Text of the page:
the impression some flowery
expat memoirs can give, small Italian
towns aren’t the easiest places for outsiders to
assimilate. Visiting one for a few days and trying
to live in one are two very different
propositions. Each village has its own rhythms,
unspoken rules and age-old taboos and
secrets; trying to decipher them can be like
searching for buried treasure without a map.
So it is with some anxiety that New York
writer David Farley moves to the tiny town of
30 miles north of href=”http://www.dreamofitaly.com/public/department56.cfm”>Rome.
Will the fact
that this town of a hundred is a haven for hippies,
artists and New Age types make it easier or
harder for him to assimilate? Oh and there’s
another complicating factor, David Farley has
come to Calcata to find the foreskin ( style=”font-style: italic;”>prepuce)
of Jesus Christ.
Yes, you read that right.
target=”_blank”> style=”font-style: italic;”>An
Irreverent Curiosity: In Search
of the Church’s Strangest
Relic in Italy’s Oddest Town
(Gotham Books, $25) is David
Farley’s account of his yearlong
quest to discover what
happened to Calcata’s relic — the Holy
Foreskin — which was stolen from the town
church in 1983.
From a theological standpoint, the Holy
Foreskin is the only conceivable piece of flesh
that Christ could have left on earth. For centuries,
it was prayed over in the church at
Calcata. In the 14th century, St. Bridget of
Sweden claimed to have a vision of that the
Holy Foreskin (then kept in Rome) was indeed
really a piece of Christ. Hearing of the
Foreskin’s fertility powers, King Henry V had the
foreskin present for the birth of the future King Henry VI. In 1900,
Pope Leo XIII
issued a decree stating that anyone who wrote or spoke about the Holy
Foreskin would face the threat of excommunication.
Irreverent Curiosity is
really many stories in one and Farley expertly weaves them together.
There’s of course the history of this Holy Foreskin and the
journey it has taken over the years. During the Middle Ages,
a number of towns and monasteries around Europe claimed to have a copy
of the foreskin. Farley entertainingly relays the history of Christian
relics in general. (This isn’t a book for the devout — when writing
about foreskins there’s inevitably a
good dose of snark.)
Yet, the most compelling story is that of Calcata and its eclectic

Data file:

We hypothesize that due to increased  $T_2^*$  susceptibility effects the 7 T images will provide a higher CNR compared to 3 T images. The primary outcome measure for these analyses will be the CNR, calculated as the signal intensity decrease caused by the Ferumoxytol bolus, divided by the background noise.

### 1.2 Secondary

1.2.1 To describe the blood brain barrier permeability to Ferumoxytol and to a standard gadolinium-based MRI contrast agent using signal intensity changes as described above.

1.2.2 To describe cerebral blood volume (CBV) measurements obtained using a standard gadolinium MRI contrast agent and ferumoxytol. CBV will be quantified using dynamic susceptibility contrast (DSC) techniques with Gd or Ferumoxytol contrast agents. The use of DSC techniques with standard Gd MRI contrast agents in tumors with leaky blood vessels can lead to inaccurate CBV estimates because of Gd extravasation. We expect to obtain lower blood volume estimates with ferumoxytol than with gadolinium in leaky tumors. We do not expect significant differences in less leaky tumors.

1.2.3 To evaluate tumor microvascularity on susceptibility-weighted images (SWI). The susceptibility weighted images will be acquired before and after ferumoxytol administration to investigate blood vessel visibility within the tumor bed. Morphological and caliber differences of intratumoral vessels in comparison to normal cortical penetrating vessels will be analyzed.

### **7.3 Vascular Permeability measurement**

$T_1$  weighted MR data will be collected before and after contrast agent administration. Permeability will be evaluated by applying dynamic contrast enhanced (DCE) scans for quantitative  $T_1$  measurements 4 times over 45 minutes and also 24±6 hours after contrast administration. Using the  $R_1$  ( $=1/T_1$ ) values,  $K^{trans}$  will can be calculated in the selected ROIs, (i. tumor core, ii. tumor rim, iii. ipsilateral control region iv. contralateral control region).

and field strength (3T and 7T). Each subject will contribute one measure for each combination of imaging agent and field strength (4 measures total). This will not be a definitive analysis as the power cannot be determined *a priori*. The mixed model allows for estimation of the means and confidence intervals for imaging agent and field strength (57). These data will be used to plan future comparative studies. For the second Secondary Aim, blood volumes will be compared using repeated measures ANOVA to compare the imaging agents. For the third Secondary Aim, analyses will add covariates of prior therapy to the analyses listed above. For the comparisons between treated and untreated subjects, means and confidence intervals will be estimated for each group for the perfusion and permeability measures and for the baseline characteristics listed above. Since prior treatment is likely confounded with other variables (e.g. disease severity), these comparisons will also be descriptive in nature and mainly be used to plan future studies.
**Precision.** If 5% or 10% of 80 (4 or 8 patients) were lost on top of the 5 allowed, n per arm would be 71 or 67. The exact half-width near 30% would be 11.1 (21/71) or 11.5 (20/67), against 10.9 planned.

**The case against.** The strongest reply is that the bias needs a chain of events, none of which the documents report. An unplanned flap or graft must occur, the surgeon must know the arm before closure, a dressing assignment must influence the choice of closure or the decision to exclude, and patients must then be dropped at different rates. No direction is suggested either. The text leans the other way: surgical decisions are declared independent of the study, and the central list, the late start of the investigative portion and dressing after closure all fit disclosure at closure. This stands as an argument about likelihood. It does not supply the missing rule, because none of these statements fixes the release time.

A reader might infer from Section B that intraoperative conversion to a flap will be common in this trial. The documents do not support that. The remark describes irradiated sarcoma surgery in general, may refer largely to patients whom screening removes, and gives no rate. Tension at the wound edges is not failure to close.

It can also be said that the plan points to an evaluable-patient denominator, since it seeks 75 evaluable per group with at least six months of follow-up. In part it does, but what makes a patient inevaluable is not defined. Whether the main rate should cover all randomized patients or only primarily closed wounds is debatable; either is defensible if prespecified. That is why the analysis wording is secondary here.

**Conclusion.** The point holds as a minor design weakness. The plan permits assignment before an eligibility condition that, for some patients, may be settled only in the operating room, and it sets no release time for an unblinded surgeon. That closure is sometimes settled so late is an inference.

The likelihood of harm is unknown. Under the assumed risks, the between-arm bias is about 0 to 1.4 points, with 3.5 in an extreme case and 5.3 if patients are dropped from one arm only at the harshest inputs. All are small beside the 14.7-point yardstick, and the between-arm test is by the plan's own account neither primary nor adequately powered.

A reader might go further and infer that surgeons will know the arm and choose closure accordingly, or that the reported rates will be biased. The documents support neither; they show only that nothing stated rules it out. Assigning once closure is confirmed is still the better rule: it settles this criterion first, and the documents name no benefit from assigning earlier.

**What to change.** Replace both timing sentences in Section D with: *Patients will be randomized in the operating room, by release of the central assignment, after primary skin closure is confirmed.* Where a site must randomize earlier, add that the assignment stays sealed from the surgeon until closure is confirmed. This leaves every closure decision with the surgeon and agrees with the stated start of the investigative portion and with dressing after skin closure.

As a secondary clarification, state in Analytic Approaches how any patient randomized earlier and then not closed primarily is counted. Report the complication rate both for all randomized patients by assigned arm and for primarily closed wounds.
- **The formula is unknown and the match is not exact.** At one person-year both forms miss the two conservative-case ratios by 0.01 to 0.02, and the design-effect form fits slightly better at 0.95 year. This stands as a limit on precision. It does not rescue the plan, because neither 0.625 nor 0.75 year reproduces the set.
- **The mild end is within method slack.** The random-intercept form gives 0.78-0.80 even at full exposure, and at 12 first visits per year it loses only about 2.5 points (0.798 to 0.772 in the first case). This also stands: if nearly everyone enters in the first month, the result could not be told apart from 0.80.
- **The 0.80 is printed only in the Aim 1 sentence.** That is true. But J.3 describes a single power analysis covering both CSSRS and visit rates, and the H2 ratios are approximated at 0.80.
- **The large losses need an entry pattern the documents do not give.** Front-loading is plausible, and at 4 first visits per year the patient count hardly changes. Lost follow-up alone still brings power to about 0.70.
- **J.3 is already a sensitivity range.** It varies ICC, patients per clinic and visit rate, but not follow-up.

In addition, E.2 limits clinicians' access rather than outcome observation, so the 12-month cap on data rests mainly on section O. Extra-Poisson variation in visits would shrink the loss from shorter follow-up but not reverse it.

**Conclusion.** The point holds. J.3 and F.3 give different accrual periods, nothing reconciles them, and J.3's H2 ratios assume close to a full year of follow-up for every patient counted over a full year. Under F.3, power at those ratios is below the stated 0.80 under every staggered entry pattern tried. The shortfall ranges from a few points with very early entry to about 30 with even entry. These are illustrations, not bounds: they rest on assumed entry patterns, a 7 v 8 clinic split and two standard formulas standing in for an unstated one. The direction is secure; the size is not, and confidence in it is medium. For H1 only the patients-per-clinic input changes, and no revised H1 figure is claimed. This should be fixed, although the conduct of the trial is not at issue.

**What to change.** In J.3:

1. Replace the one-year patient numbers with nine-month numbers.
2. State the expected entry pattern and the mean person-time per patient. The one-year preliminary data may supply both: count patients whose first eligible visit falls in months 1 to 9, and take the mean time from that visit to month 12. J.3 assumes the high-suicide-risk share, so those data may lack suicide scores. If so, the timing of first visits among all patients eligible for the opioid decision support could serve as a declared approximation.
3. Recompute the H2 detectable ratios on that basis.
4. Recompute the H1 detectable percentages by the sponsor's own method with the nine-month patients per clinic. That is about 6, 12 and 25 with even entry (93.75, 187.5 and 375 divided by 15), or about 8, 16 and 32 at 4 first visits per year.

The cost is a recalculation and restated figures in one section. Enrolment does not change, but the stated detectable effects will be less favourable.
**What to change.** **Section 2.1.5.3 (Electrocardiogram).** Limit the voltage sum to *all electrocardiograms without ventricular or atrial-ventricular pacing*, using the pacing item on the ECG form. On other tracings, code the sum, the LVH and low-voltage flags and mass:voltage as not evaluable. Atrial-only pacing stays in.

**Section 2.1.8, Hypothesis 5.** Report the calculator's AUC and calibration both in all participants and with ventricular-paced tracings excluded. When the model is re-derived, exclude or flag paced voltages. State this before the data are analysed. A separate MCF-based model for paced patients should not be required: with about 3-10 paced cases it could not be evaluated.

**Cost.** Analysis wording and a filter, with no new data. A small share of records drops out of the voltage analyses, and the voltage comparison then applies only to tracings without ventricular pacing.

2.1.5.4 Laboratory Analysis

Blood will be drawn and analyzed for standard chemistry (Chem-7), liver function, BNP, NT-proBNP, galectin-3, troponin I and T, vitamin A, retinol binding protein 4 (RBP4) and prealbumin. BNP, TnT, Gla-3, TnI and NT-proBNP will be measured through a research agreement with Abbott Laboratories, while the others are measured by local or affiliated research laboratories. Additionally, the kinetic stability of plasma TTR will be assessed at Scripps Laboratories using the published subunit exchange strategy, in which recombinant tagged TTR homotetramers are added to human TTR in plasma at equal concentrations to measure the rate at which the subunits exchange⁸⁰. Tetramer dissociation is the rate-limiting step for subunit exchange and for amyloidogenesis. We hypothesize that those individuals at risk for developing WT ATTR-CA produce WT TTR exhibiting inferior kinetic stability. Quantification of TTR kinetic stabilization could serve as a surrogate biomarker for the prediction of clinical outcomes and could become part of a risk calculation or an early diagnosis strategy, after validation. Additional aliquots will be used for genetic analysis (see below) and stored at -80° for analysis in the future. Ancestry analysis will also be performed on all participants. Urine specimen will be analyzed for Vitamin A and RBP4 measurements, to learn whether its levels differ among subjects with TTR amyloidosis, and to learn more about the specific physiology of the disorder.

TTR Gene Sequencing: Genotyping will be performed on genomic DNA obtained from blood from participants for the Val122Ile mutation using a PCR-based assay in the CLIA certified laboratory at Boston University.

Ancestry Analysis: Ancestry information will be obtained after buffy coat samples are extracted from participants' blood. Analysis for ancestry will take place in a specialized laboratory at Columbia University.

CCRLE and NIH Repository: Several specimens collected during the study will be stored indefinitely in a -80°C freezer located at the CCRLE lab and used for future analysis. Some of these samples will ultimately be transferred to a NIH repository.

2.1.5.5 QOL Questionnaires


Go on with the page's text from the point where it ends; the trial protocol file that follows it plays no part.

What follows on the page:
townspeople. At various times, Farley feels embraced and ostracized. He
doesn’t sugarcoat and romanticize the experience of being a
stranger here. And to be fair, he is here on a mission and everyone has
an opinion as to whether he should just mind his own business when it
comes to the foreskin. The book sheds light on human relations and
small town culture.
Italians are characters and Farley has happened upon quite a collection
in Calcata. Take for example, the Eqyptologist who lives in a
cave with her pet crows and the director who is making a film about the
foreskin starring none other than a beautiful female alien.
In the end though, more than anything
style=”font-style: italic;”>An Irreverent Curiosity
is a mystery. Does Farley find the relic? Or is his year-long search
fruitless? Who took it? Was it Satanists? The Vatican? This reader
couldn’t help but worry that the tale would end in a
disappointing way. Without giving away the ending, the conclusion
is both surprising and satisfying, following one heck of a
In addition to its fame related to the Holy Foreskin, Calcata is also
well-known as one of Italy’s best-preserved medieval
villages, set atop 450-foot cliffs. For travel information, read David
Farley’s New York Times travel piece href=”http://travel.nytimes.com/2007/01/28/travel/28dayout.html”
target=”_blank”> style=”font-style: italic;”>Day Out: Calcata Italy.
As you can imagine, the people of Calcata had definite opinions about
Farley and his work. David Farley takes a thoughtful view of his
project and the unforeseen implications in his fascinating essay on
WorldHum.com called href=”http://www.worldhum.com/features/travel-stories/on-the-perils-and-popularity-of-travel-writing-20090704/”
target=”_blank”> style=”font-style: italic;”>On the Perils of Travel